First, I don't guarantee anything, so proceed at your own risk. Unless you are willing to lose what you have, it would be a really good idea
to backup what you have first. You could look into tools like partimage
, Norton Ghost
, or even plain old dd
for this. While I have successfully resized partitions, etc., once (for reasons unknown) I had things go wrong and I had to recover everything from backup.
Originally Posted by rm_-rf_windows
Oh yeah! The 5GB ext3 data partition is the first of a series of logical partitions within my extended partition! Crap!! Perhaps a better idea would be to shrink the Windows partition to 45GB and leave the 5GB ext3 data partition as is...
I would think this would be a little safer than your first proposal, because you would not have to move the beginning of the extended partition (I don't know if that would even be possible). While I don't know of any howtos to refer you to, I would think this should be straightforward; after deleting the second partition you should have both the partition table entry and disk space available for a new primary partition, and
it will be in the correct order.
Another question. When I created this partition layout, it didn't let me create a third primary partition (even before having created the extended partition, I think!). I thought you were allowed up to 4 primary partitions. Can anybody offer a logical explanation for this? Might there be two hidden primary partitions within the Windows bit, one for boot and the other for data? I can't see it when I use different tools to see the partition layout...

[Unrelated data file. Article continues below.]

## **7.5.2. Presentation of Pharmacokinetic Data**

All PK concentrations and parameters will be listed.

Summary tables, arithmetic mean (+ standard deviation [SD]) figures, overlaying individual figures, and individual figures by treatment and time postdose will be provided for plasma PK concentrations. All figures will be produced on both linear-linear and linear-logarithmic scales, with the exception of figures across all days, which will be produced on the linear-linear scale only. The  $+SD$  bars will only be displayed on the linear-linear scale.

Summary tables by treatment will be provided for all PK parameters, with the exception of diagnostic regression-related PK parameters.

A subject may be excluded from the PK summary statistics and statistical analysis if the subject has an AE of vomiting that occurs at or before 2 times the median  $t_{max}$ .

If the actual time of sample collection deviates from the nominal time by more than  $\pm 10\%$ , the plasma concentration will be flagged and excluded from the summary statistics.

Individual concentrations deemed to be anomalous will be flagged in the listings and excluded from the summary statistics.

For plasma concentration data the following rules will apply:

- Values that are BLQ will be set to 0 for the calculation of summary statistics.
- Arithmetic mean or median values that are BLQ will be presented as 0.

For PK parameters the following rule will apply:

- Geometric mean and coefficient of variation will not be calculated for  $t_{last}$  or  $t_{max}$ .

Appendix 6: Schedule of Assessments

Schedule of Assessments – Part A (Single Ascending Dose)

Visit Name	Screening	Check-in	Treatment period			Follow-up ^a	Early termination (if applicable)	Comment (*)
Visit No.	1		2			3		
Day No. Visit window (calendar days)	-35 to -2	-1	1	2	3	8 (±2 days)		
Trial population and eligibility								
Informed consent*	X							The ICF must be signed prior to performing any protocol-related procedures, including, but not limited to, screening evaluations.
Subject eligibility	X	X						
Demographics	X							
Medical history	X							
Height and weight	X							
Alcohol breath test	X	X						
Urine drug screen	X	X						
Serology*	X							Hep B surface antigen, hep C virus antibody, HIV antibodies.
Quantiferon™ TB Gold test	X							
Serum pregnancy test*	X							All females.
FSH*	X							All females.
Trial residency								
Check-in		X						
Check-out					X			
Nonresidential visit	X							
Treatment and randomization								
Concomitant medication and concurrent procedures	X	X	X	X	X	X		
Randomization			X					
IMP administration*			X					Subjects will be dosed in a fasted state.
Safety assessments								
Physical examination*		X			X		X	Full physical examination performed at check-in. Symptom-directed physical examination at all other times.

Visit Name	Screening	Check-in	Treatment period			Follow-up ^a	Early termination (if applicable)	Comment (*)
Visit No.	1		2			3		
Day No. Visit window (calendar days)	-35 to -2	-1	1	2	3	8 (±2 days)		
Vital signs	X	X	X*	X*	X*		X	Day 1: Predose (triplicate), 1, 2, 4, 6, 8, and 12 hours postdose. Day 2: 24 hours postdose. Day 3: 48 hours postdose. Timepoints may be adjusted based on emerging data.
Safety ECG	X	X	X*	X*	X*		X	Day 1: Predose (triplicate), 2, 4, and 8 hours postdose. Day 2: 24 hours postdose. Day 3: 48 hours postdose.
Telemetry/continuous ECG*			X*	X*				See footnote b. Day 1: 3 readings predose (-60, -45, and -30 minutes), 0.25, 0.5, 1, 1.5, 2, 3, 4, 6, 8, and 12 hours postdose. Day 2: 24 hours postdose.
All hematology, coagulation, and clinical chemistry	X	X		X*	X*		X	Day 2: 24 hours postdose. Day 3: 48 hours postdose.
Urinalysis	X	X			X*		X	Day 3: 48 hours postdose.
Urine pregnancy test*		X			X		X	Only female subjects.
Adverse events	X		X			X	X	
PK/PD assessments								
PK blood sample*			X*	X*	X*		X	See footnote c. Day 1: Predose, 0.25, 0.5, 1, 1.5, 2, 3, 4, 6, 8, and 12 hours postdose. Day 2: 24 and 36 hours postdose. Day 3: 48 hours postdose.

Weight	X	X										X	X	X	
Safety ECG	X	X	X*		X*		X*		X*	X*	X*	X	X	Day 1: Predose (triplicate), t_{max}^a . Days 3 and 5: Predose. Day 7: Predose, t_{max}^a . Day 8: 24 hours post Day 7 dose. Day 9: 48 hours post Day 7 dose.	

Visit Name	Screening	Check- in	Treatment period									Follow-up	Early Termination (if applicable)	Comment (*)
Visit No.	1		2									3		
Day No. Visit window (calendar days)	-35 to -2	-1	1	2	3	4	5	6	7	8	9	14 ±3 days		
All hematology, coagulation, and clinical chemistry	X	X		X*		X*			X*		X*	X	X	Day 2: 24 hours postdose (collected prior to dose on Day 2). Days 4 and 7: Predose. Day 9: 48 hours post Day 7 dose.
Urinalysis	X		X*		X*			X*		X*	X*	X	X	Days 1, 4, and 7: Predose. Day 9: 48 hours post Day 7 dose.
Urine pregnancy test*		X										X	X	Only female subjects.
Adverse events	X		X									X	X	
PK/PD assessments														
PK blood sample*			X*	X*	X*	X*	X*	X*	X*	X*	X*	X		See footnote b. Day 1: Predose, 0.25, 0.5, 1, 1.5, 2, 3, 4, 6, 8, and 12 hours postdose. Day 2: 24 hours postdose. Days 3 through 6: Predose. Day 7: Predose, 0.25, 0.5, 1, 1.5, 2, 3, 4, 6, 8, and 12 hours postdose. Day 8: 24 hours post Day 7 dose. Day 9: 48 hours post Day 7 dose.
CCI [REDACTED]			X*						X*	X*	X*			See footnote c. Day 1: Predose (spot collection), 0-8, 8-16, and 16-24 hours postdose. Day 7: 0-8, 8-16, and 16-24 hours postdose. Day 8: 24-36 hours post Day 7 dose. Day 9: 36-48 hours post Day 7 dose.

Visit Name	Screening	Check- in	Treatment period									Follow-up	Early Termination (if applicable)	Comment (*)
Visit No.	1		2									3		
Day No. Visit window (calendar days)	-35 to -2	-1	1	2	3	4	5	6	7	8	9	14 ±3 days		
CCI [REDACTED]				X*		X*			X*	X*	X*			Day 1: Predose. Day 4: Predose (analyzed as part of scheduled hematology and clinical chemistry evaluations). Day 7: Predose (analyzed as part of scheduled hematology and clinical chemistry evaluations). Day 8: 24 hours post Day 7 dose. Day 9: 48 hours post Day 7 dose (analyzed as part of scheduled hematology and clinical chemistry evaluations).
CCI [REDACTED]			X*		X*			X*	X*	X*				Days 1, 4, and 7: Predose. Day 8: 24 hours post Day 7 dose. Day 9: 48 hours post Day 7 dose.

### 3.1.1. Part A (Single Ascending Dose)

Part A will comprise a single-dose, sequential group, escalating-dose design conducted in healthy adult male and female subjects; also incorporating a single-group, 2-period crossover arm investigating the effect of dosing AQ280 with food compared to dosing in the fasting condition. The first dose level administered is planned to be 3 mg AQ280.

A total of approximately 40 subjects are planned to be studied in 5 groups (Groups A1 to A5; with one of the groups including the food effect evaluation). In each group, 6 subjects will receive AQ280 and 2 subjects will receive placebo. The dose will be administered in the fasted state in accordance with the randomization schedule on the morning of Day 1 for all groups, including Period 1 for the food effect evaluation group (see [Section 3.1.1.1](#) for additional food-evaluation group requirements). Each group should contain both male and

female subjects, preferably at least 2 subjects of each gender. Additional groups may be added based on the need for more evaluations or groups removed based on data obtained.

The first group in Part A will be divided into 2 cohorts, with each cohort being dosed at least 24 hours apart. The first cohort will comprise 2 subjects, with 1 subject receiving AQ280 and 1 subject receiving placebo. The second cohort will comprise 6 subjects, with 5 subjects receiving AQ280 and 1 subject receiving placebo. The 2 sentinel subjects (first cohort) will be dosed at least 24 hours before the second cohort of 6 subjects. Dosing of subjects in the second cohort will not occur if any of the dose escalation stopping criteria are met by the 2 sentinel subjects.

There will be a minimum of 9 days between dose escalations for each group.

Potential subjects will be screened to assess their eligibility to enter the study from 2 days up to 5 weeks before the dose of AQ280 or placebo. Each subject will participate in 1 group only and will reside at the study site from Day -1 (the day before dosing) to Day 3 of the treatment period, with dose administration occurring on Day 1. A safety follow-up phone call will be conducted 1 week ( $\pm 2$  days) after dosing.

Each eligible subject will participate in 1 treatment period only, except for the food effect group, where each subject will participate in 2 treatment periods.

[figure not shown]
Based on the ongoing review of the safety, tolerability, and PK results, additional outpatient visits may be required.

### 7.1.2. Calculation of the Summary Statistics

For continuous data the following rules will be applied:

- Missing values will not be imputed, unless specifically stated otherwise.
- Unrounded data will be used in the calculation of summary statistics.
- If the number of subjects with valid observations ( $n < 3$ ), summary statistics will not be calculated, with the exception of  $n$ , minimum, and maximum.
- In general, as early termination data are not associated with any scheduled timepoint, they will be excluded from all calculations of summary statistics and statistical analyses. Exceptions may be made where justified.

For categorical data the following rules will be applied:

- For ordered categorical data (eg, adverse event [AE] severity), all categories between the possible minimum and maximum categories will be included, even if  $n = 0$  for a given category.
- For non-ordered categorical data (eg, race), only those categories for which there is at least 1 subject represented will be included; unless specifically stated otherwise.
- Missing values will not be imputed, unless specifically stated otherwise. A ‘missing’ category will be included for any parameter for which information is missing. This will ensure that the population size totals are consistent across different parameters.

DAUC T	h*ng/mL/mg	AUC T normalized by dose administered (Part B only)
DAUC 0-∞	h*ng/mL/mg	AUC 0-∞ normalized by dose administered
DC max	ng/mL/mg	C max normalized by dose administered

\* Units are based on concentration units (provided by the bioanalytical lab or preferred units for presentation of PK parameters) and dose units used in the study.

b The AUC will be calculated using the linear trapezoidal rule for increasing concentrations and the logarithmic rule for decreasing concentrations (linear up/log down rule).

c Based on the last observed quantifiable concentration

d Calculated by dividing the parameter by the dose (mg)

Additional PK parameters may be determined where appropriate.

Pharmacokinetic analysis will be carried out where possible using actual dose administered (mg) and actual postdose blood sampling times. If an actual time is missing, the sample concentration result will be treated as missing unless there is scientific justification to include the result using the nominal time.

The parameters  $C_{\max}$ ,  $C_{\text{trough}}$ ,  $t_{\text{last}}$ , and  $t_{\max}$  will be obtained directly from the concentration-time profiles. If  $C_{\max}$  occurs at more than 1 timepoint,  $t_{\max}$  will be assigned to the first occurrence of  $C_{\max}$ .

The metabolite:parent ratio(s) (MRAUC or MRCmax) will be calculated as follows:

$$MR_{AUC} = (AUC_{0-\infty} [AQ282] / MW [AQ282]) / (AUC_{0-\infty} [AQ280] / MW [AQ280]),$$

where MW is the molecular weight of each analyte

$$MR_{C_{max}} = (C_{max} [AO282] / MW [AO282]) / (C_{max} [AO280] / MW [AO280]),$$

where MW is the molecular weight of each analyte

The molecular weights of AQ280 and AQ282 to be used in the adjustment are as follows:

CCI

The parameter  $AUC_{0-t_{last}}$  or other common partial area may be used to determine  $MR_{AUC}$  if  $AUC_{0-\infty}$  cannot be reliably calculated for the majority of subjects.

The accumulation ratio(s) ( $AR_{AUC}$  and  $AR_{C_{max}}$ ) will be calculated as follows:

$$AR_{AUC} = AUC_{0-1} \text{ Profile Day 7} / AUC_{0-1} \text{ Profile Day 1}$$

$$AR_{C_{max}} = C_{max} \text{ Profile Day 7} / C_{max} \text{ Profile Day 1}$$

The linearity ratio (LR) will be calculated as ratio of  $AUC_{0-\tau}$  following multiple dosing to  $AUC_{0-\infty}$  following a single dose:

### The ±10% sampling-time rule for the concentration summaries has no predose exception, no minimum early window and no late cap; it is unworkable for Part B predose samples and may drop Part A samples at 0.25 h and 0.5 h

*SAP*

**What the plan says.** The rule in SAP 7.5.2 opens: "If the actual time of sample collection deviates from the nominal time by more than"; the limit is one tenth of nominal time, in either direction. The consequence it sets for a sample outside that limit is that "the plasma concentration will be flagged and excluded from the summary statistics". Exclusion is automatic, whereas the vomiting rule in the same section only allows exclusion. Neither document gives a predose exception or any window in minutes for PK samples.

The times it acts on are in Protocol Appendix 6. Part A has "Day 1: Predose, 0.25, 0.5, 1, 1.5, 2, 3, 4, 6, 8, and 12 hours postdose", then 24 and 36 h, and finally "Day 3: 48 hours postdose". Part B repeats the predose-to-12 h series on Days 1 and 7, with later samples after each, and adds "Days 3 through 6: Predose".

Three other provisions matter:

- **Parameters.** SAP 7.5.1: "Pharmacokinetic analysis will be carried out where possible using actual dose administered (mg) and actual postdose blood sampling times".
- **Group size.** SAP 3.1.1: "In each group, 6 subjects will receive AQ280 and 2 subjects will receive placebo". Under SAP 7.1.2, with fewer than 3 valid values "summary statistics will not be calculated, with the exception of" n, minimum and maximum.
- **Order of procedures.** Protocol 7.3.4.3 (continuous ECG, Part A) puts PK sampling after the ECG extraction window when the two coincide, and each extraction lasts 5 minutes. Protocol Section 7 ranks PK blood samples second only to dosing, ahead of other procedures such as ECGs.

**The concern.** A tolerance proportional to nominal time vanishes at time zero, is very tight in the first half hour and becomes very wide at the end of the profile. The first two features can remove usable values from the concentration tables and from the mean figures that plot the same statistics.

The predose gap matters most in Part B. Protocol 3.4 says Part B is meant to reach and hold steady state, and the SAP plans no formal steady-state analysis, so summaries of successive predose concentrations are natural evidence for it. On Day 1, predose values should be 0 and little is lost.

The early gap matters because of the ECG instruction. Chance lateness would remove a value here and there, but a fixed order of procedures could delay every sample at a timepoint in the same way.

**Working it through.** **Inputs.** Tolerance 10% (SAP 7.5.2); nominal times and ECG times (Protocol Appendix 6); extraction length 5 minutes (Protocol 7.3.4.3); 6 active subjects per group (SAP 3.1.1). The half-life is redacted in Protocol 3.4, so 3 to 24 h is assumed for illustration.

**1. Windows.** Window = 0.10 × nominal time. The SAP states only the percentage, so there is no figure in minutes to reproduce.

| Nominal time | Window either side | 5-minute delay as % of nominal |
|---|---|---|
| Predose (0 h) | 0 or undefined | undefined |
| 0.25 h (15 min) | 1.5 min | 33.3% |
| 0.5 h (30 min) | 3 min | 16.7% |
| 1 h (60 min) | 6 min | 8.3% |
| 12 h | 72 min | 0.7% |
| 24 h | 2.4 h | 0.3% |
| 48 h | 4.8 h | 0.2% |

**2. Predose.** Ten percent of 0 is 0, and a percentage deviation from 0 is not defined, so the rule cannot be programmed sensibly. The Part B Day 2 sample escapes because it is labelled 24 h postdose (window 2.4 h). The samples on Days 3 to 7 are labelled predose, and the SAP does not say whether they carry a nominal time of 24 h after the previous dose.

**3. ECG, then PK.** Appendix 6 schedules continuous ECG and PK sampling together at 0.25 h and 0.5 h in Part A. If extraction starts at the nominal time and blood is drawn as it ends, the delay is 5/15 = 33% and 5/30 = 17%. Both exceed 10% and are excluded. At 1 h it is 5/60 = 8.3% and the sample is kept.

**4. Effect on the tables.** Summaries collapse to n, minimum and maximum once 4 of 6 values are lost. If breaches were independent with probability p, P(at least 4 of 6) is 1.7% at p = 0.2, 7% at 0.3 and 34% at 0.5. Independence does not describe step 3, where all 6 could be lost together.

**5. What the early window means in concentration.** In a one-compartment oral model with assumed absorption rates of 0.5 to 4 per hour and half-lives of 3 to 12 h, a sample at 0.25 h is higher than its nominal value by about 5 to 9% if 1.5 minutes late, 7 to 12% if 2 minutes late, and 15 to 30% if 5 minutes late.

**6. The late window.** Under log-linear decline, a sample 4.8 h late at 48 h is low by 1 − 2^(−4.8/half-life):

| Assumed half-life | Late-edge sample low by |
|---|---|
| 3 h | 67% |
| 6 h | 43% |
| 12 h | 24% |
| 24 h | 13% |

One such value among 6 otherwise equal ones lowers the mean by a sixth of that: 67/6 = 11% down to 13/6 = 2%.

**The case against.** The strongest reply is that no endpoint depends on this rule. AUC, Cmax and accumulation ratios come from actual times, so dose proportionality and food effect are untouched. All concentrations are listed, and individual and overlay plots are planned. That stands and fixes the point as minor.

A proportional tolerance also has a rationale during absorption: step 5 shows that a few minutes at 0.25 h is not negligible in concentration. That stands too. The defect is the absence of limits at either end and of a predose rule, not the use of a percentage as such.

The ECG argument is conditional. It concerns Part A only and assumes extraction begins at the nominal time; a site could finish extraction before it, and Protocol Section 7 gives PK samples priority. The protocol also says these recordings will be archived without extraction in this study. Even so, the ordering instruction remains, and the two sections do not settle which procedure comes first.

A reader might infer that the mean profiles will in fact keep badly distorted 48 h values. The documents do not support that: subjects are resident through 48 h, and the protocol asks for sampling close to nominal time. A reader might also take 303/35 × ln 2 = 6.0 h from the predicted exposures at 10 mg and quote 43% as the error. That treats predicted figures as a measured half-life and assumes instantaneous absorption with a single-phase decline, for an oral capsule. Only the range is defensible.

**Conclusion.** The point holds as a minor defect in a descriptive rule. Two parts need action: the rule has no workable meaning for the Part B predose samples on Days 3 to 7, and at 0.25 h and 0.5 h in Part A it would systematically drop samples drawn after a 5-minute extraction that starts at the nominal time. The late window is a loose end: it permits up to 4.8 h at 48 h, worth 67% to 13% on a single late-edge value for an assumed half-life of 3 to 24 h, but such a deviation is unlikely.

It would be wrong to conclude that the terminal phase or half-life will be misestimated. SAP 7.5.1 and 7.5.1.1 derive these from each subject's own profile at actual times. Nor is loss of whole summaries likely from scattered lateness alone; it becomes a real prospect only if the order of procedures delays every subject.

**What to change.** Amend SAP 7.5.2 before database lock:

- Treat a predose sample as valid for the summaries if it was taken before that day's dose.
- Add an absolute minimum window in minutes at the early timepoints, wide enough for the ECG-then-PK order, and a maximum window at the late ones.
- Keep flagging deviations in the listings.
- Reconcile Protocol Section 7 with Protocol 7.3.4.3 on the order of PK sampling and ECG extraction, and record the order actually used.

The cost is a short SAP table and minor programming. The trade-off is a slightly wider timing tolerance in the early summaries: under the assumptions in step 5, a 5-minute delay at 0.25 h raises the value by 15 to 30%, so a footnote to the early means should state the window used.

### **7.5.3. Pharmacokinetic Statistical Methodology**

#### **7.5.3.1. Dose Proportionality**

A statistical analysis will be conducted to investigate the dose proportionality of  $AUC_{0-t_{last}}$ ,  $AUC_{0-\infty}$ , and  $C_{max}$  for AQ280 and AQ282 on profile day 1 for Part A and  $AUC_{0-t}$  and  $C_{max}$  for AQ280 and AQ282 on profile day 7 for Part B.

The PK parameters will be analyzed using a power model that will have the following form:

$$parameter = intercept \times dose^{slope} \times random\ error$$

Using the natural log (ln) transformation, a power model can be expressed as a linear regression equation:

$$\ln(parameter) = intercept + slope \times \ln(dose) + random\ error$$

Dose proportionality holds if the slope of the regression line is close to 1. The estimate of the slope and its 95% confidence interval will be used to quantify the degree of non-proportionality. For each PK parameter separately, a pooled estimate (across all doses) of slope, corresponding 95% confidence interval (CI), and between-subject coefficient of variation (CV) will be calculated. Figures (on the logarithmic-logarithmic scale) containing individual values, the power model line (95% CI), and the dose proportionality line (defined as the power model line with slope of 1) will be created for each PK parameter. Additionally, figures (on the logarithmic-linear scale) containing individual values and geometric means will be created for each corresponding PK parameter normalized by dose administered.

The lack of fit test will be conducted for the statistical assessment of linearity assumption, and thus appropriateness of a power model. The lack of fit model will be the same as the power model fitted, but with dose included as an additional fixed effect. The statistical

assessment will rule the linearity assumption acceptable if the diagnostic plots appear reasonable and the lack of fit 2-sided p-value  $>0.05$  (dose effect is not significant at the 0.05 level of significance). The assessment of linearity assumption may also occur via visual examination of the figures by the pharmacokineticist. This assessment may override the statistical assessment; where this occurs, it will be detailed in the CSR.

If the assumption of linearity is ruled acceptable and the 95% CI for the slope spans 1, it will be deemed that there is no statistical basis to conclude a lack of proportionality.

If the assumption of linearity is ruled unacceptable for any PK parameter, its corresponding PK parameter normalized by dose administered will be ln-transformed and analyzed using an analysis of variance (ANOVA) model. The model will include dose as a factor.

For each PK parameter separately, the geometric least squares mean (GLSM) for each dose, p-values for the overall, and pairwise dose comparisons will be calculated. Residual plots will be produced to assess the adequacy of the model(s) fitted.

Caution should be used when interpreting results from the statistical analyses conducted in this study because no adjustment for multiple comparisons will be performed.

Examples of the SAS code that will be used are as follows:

With the Linux tools I have used, I think all of the partitions should be visible. If you were using a Linux tool for partitioning (all bets are off with MS tools!), I can think of no reason why you should have had any problems creating a 3rd primary partition unless
you had already created the extended partition. You are correct than on x86 machines there are 4 entries in the primary partition table. It is possible to use all 4 for primary partitions if you don't need an extended partition.
In fact -- now that I think of it -- if there had been two hidden partitions, you would not have been able to create the extended partition, as that takes up an entry in the primary partition table.